Most nail polishes and nail lacquers will not love coming into contact with some of the more abrasive or intense cleaning products.

The chemicals in these products can react with already dry nail polish and nail lacquer, causing it to dissolve and peel.

Added Benefits Beyond Making Your Nails Look Glamorous

Many nail polishes and nail lacquers are enriched with ingredients that strengthen the nails and protect them from anything they may come into contact with. 

Both Best Removed Using Nail Polish Remover or Acetone

Pouring a few drops of nail polish remover or acetone onto a cotton ball and gently wiping it along the nail will dissolve both nail polish and nail lacquer quite easily.

Using acetone, you can remove nail polish and nail lacquer from your fingernails and toenails within a few short minutes.

What Are The Differences Between Nail Polish and Nail Lacquer?

While the differences between nail polish and nail lacquer are mostly quite subtle, the biggest difference between nail polish and nail lacquer is that nail polish is favored for its wide range of colors, and nail lacquer is favored for its thickness and protective qualities. 

Nail Lacquer Is Said To Be More Durable

Nail lacquer is generally more durable than traditional nail polish, as it is slightly thicker.

Nail lacquers contain a higher quantity of resins and other thickening ingredients that give them that thick, honey-like consistency.

This added thickness makes nail lacquer more resistant to cracks and chips than traditional nail polish. 

Nail Lacquer Takes Longer To Dry

Thicker nail varnish also means that nail lacquer will take slightly longer to dry than traditional nail polish.

Nail lacquer also contains more thickening agents, such as resin, that help give it a gel-like appearance when dry.

Nail Polish Comes In A Wider Variety of Colors

Traditional nail polish has been around for thousands of years.

Researchers have even proven that the earliest examples of nail polish were mixtures of natural ingredients such as pigment, vegetable dye, beeswax, and egg whites.

Needless to say, a lot of time has gone into refining its formula so that it lasts longer, smells better, and is as versatile as possible.

With the advantage of time comes a whole lot of experimentation with color, where brands have always released new shades according to the seasons or even to align with the latest trends in fashion.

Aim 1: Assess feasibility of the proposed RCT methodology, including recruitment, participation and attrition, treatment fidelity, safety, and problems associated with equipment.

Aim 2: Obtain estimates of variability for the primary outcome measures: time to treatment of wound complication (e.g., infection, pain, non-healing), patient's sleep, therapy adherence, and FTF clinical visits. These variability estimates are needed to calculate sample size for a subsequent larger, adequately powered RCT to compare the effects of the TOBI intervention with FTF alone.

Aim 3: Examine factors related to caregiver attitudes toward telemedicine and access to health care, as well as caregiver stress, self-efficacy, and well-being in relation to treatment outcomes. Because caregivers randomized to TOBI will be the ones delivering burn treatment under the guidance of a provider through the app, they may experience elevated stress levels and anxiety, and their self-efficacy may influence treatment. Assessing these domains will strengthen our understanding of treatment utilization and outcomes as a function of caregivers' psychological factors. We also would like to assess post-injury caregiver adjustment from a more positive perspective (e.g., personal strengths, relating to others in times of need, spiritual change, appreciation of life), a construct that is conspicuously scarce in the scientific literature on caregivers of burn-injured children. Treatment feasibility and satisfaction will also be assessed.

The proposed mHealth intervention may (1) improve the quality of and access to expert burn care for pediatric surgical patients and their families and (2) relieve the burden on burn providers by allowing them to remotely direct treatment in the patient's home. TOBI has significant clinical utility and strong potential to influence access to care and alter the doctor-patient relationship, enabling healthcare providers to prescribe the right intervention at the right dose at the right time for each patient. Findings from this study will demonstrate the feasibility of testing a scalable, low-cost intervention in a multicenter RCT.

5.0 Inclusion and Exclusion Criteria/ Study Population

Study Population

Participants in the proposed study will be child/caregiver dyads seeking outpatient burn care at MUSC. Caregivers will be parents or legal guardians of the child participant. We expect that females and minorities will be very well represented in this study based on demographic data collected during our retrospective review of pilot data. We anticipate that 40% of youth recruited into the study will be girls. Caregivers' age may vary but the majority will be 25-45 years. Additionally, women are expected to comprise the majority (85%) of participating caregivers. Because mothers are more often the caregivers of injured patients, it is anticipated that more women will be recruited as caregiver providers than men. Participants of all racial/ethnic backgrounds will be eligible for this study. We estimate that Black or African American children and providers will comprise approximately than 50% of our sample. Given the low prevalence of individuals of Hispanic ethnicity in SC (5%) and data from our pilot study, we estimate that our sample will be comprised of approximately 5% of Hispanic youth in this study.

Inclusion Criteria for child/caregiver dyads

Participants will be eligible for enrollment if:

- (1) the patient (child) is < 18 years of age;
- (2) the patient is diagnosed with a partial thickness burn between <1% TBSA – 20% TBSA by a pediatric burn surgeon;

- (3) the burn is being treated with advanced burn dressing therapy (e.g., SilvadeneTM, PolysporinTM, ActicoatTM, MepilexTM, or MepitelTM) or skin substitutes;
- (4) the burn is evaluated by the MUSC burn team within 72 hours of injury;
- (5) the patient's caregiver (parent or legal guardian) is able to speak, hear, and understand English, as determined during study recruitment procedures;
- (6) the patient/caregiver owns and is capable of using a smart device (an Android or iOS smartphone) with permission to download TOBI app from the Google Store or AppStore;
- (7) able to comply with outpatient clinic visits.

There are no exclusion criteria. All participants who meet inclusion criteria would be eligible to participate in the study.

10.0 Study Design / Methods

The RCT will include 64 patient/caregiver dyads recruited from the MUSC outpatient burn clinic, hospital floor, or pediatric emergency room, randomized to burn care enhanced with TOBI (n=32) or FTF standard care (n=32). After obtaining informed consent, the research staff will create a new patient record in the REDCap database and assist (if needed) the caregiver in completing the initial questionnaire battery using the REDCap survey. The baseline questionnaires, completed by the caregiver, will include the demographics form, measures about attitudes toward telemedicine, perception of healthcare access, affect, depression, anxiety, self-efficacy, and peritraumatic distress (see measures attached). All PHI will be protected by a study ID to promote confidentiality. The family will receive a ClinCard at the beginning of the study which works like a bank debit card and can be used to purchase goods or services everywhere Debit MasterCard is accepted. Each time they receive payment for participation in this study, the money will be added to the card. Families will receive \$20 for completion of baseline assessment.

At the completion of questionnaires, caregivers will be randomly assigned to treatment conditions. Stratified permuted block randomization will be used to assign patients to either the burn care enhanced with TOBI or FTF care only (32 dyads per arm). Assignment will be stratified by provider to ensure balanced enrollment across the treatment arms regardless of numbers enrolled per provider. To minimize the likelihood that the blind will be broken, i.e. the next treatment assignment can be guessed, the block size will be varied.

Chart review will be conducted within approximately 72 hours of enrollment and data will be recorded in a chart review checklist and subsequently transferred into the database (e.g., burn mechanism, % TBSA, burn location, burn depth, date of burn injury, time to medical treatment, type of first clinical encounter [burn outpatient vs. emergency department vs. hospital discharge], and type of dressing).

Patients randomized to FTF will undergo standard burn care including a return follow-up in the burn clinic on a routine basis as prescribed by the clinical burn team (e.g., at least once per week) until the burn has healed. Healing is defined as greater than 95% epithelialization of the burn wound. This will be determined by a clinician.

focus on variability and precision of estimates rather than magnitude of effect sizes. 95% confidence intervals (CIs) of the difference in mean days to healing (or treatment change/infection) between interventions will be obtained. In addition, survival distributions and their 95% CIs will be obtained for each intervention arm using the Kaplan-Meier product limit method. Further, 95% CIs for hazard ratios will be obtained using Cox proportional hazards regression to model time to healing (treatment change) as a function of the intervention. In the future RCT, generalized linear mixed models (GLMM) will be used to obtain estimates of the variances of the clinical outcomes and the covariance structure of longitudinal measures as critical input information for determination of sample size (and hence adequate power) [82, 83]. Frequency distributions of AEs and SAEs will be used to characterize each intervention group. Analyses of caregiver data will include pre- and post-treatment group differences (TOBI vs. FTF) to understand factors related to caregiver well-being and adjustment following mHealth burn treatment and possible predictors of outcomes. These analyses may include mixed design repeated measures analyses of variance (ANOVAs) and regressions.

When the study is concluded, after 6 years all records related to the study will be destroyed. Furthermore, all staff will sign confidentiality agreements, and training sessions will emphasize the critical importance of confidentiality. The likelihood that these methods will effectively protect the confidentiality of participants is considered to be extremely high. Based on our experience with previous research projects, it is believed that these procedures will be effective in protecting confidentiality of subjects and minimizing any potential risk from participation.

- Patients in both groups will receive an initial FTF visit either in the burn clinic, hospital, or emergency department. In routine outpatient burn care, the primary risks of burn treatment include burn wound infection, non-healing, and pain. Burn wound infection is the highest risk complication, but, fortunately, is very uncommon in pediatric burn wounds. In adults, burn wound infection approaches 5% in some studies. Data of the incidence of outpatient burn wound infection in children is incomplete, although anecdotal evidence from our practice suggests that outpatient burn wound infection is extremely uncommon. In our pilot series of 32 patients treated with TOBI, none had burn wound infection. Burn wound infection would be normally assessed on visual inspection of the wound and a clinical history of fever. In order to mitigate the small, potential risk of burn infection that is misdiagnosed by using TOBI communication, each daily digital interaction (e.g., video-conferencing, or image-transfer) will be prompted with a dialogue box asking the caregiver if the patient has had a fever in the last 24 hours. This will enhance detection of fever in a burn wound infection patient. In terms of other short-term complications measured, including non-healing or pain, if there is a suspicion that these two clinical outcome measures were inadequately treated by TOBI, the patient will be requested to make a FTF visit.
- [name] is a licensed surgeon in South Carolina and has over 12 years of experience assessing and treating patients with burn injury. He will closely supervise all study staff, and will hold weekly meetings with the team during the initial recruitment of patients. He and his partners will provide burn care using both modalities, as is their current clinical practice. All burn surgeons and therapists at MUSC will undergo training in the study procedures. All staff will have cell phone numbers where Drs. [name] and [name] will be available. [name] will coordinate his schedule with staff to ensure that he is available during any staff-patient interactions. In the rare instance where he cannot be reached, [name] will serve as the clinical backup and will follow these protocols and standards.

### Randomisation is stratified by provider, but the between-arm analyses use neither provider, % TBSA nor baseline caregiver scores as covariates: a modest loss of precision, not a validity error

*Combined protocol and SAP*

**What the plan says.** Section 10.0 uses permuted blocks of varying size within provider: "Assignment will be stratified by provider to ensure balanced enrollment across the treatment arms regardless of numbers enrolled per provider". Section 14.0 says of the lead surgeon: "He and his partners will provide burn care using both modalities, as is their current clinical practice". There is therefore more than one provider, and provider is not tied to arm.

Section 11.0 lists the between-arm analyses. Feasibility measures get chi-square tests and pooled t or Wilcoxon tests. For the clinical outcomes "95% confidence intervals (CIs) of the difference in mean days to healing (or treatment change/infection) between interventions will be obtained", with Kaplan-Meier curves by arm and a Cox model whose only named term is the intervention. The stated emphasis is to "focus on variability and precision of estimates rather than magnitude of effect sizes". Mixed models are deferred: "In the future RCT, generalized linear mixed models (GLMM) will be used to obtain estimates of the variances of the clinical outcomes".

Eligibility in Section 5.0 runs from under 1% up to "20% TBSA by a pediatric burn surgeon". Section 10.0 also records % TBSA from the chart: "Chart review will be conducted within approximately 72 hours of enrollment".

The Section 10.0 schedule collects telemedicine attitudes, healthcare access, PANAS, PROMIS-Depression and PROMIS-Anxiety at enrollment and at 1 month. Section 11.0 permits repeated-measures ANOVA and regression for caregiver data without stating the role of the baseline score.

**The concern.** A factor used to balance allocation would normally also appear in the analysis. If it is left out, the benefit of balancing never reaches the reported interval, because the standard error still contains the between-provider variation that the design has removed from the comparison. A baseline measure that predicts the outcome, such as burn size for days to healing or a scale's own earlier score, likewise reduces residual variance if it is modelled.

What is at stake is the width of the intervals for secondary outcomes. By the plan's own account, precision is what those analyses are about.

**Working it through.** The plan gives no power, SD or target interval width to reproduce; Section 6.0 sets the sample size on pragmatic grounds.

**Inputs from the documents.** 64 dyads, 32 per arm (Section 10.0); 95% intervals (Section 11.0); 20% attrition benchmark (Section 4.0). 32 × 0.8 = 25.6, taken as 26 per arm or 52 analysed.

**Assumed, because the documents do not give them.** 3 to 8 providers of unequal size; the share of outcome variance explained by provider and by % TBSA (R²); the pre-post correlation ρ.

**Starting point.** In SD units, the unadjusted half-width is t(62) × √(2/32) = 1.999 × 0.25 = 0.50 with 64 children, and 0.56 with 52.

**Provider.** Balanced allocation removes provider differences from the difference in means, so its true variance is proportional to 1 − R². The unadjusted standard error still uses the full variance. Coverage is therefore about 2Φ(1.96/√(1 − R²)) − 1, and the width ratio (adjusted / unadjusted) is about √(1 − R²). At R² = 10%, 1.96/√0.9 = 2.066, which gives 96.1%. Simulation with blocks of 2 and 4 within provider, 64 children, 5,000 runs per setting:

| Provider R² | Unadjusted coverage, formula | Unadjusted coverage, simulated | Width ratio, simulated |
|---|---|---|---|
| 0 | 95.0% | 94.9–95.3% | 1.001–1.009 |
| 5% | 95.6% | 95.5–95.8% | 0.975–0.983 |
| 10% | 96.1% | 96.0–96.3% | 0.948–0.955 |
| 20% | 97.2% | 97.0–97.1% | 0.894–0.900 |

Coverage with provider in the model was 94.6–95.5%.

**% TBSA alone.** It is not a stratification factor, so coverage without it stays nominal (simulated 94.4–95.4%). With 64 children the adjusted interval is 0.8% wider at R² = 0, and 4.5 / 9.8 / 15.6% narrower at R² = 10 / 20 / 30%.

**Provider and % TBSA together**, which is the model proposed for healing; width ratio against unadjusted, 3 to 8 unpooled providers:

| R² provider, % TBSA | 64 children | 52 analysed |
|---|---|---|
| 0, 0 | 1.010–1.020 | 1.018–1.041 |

Some would argue that there is no difference between nail polish and nail lacquer. 

Some nail brands use the terms nail lacquer and nail polish interchangeably, as modern formulas are all improving in quality and can provide a long-wearing, chip-resistant finish.

For example, popular brands such as O.P.I. label all of their nail polishes as nail lacquers.

The real difference can be seen when you swap out your nail polish (also known as nail enamel and nail varnish) for a gel overlay.

Now that’s what we call thickness and shine!

When To Use Nail Polish And When To Use Nail Lacquer

You would typically use nail polish to decorate your nails with a wide variety of colors and nail lacquers to protect your nails over a slightly longer period of time. 

While nail lacquers now come in a variety of colors, their thickness makes them the best choice for times when you need your manicure or pedicure to last just a little bit longer than usual. 

When You’re Painting Your Latest Nail Masterpiece

Nail art is popular with every type of nail treatment.

From traditional nail polish to acrylic nail extensions, getting creative with your nails is a concept as old as nail polish itself.

Traditional nail polish is often a favorite for creating more intricate nail designs, as it is thinner in consistency than other nail painting products and can be easily manipulated using a variety of nail tools. 

When Your Nails Need A Little Bit Of T.L.C

Since nail lacquers are helpful in strengthening nails, you might choose a nail lacquer when your nails need a bit of a boost.

Thin or brittle nails benefit from some time to regenerate when you apply a nail lacquer. 

You MAy Not Need To Choose After All

Most popular brands of nail products offer both nail polishes and nail lacquers in a wide array of shades and colors.

Those who consider nail polish and nail lacquer to be essentially the same product might even suggest that there is no need to choose between the two, as modern nail polish brands are always trying to improve their formulas to be thicker, longer-lasting, and more vibrant.